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In Maya 2011 Essential Training, George Maestri demonstrates the tools and feature set in Maya, as well as the skills necessary to model, texture, animate, and render projects with this deep and robust piece of 3D animation software from Autodesk. This course takes an in-depth tour of Maya's interface, including navigating and manipulating objects in 3D and customizing the workspace. The course also covers object creation and modeling basics, shading and texturing, surface mapping techniques, character rigging, and lastly, rendering and final output. Exercise files accompany the course.
Bump and displacement mapping allow you to create surfaces that are not completely smooth. Let's go ahead and create a simple sphere. I'm going to go ahead and just put a Blinn shader on this. I'm going to go to my Rendering tab and just put Blinn material. Now if I scroll down here, you'll notice that there is a slot here for Bump Mapping. So I'm going to go ahead and just insert a 2D texture. Let's just go ahead and put that Cloth texture on there, and you really don't see it come up, but we have this Cloth texture attached to the Bump Map node, and so we can use this as a bump map, and we can also give it a Depth, so how bumpy is it? So let's take a quick render, see what that looks like.
You'll say oh yeah. That looks a lot more 3D, so it makes that Cloth texture look like it's deforming that surface. But there is a problem with bump mapping, and that is if we look at the edge of this sphere-- so I'm just going to zoom in kind of. What happens is is that it renders very smoothly, so this is really just a rendering trick. It doesn't actually deform the surface. It just shades the surface to make it look like it's kind of an irregular and bumpy, but it actually doesn't deform the surface itself.
So we can get actual deformation of the surface by using a deformation map, so I'm going to go ahead and apply another Blinn material, so we're actually going to kind of reset it, so now we have a simple sphere here, and we're going to add displacement map. But if we look here there is really no place to add a displacement map. Where we actually have to add this is in the master node. So if we go here to this tab, you'll see that we have kind of the container that contains that shader and down here we have what's called the Displacement material. Now displacement is applied as a material, not as a texture.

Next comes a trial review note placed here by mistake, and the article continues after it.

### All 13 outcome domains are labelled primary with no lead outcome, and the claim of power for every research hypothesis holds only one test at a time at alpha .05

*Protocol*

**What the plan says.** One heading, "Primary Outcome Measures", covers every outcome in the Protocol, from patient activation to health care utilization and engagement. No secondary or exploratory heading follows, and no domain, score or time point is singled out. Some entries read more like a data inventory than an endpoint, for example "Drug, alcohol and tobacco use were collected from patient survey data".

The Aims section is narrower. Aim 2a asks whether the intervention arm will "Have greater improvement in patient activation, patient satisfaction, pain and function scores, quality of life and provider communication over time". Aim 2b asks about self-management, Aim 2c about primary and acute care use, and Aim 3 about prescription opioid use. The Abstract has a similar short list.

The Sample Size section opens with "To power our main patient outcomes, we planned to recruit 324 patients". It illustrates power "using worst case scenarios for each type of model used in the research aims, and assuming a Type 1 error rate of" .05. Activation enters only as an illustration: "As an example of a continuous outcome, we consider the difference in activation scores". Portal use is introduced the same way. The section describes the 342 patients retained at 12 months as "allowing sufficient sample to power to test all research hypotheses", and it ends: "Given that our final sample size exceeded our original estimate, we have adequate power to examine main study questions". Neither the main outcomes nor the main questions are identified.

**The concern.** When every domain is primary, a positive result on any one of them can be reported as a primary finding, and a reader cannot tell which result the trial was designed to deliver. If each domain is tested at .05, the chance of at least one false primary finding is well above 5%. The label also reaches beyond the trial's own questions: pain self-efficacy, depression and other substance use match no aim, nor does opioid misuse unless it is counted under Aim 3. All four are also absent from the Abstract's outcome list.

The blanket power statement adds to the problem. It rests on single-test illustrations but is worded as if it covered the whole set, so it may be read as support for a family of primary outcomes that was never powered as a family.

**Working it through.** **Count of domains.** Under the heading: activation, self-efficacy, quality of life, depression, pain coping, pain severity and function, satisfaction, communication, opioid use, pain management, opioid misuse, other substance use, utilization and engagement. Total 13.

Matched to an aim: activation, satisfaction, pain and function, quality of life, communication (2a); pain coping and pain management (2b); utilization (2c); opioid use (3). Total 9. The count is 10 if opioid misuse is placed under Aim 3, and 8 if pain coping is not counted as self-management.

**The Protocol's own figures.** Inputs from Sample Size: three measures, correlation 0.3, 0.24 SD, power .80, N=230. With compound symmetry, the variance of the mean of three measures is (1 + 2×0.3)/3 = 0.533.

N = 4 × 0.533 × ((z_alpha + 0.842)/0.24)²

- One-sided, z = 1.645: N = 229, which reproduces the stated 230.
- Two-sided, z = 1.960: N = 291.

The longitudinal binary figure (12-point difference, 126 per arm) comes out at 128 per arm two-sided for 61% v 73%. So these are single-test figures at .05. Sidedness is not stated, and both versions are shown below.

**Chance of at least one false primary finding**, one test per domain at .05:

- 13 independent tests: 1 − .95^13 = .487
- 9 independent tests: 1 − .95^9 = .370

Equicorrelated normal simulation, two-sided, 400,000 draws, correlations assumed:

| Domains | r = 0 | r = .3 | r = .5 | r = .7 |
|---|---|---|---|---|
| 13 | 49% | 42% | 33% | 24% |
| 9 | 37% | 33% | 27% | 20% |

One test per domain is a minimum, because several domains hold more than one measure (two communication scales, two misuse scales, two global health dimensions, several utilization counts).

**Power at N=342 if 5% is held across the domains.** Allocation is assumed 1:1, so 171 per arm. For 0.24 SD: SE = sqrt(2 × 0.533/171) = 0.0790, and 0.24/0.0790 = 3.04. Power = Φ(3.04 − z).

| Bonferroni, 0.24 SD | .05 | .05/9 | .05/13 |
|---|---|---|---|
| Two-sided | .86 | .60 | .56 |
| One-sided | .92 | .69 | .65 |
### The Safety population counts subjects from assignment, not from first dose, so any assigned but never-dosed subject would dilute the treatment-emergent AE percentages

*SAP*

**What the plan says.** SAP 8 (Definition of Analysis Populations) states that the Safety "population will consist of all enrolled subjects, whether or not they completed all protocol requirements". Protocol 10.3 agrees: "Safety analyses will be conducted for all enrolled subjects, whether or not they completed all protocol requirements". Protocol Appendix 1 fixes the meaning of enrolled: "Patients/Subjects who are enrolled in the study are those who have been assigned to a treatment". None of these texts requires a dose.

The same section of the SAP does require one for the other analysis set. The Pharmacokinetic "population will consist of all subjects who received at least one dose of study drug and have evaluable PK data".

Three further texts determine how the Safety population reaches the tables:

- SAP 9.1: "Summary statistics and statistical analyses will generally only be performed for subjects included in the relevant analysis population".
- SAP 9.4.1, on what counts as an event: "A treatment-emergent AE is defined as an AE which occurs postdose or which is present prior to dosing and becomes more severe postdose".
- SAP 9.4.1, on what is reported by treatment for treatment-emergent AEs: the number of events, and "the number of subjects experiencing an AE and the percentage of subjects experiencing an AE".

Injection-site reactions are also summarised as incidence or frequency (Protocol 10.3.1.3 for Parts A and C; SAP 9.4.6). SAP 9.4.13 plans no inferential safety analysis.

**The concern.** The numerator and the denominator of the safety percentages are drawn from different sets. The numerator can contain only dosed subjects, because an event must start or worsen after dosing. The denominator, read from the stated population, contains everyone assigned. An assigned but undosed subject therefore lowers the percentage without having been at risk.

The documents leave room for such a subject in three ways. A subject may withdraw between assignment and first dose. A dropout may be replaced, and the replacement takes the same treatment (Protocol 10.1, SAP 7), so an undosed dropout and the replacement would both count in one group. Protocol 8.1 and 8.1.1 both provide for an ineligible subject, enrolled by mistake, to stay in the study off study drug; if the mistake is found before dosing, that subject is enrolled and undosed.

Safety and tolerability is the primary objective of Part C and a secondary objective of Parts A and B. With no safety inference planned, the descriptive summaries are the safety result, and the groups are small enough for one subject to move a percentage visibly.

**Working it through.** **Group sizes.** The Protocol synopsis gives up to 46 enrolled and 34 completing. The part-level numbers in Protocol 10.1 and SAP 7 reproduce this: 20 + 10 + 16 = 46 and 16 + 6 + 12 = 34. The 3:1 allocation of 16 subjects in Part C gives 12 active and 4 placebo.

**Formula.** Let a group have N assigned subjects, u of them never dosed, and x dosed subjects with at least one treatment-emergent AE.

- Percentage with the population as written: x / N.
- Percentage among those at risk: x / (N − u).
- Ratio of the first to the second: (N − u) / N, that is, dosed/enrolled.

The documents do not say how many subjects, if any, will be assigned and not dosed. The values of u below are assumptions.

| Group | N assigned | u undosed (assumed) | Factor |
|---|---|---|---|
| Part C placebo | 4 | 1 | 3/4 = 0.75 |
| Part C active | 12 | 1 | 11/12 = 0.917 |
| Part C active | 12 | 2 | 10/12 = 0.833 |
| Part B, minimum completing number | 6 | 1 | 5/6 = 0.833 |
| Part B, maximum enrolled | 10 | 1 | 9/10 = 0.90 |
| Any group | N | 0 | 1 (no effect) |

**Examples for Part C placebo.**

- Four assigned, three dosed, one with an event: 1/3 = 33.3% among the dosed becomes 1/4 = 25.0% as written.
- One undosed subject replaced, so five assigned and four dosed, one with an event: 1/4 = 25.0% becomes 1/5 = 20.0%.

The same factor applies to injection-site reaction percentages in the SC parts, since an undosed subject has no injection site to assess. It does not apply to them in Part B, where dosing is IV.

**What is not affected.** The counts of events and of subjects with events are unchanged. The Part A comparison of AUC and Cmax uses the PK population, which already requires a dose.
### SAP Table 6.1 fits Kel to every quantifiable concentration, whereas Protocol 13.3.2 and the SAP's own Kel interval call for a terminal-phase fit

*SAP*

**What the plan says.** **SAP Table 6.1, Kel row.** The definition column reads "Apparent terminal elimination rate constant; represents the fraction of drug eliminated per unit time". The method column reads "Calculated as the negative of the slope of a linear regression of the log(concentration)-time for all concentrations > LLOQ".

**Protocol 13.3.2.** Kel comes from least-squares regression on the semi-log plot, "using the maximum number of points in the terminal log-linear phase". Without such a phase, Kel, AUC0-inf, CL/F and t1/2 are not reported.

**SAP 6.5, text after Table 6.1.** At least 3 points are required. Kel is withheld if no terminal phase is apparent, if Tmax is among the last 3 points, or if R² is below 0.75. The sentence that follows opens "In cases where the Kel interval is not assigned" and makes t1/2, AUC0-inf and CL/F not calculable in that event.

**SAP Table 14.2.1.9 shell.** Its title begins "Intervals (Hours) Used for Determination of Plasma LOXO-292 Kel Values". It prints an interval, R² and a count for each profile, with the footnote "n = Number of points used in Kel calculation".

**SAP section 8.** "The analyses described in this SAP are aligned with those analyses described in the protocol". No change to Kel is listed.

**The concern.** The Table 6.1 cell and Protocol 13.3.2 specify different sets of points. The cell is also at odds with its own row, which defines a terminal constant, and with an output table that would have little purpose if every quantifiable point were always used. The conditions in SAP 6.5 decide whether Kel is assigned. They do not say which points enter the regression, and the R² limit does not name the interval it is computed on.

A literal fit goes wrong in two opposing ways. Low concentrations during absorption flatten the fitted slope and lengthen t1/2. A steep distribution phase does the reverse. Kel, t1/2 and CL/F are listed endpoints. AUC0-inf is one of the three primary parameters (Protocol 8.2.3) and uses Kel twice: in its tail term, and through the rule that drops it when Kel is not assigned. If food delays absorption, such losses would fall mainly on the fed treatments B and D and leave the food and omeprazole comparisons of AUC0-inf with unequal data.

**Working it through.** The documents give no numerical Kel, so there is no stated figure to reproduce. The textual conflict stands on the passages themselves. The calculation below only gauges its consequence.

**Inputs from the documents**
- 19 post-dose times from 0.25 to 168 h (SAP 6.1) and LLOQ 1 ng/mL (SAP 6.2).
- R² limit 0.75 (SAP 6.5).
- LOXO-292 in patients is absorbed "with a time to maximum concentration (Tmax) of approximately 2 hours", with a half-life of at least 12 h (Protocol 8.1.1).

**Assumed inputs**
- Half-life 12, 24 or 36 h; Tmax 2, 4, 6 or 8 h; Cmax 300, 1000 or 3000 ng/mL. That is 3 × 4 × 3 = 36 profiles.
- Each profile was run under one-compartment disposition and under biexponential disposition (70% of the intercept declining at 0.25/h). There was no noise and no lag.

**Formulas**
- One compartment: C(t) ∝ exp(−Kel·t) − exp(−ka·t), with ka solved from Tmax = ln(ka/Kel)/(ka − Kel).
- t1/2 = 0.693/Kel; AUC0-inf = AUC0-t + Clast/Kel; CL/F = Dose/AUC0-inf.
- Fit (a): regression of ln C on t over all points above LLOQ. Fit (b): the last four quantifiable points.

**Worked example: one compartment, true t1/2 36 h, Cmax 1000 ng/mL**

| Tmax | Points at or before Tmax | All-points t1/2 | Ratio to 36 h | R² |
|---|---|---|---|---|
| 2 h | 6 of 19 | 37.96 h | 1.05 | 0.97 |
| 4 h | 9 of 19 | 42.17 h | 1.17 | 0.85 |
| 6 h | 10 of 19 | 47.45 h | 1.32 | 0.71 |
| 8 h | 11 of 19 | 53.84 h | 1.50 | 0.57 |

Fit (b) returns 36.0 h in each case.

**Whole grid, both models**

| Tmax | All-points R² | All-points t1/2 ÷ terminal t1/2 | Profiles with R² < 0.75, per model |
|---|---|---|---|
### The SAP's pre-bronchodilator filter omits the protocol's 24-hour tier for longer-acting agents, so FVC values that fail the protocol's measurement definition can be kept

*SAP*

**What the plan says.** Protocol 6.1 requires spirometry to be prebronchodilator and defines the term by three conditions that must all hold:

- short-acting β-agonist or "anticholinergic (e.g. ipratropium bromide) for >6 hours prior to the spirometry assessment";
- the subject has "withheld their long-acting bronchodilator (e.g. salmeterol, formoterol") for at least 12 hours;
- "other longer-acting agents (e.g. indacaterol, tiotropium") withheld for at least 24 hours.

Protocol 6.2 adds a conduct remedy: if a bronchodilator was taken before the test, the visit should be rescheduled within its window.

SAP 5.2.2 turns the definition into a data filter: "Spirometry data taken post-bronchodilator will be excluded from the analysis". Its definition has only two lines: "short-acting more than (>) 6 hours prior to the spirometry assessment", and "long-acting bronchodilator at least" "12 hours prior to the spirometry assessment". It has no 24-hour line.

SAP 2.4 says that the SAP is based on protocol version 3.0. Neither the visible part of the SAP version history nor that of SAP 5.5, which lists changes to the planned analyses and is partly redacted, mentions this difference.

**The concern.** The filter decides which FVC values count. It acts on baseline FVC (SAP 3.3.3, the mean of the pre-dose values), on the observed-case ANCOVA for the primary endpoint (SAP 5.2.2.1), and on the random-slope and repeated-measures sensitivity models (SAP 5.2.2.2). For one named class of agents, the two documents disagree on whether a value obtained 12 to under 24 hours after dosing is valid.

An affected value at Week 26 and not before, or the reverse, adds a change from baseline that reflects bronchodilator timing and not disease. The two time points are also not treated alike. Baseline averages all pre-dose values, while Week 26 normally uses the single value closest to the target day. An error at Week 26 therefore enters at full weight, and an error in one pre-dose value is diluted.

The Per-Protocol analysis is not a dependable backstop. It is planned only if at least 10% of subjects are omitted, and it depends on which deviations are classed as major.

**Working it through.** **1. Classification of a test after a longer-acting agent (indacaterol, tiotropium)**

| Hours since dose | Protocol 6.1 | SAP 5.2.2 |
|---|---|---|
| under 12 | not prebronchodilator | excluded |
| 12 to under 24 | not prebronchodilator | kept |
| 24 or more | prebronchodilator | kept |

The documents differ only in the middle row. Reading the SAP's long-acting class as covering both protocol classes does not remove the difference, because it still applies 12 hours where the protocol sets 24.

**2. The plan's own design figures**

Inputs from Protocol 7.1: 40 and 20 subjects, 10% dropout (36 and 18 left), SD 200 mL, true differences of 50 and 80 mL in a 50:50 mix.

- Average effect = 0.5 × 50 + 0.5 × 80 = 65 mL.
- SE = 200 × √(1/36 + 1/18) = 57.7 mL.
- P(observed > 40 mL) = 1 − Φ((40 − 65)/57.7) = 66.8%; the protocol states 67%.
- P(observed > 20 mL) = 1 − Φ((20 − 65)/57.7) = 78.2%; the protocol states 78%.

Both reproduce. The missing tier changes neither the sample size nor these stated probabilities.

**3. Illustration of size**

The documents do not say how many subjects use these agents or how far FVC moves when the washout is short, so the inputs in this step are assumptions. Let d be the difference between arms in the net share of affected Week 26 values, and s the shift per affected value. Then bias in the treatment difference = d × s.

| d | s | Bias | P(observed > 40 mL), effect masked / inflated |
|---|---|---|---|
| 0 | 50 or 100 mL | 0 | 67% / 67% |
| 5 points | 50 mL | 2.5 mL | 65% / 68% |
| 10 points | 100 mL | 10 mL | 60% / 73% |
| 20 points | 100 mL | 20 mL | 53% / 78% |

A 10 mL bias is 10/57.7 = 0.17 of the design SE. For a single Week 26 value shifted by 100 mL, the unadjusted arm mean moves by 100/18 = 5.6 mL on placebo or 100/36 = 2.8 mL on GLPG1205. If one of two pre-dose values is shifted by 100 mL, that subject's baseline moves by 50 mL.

That's why we're doing it here. And so we can just apply this here, and then again we're just going to add in that cloth, and again, we don't see it until we actually render it. Now you can see exactly the difference. So we actually now very strong displacement. Now the one issue with this is that this surface here. If you're displacing outward, the actual surface is going to become bigger than what you see here. So, for example, let's go ahead and just put a simple plane underneath this and when I do that and actually render this, what you here is that this is actually poking through the floor.
So this is actually adding geometry that you do not see in the viewport. When you start using displacement maps like this, you kind of need to do test renders. A lot of times people will put displacement maps on ground planes to make them appear rocky or bumpy, and then when the character starts walking, his foot actually goes into the displacement, so you have to be kind of careful and just do test renders to make sure that everything is okay. So those are the differences between bump and displacement mapping. Now remember, bump mapping is really just a shading.
It doesn't really deform the actual geometry, and it's great for most situations, but those places we actually need to change the geometry, then you use a displacement map.
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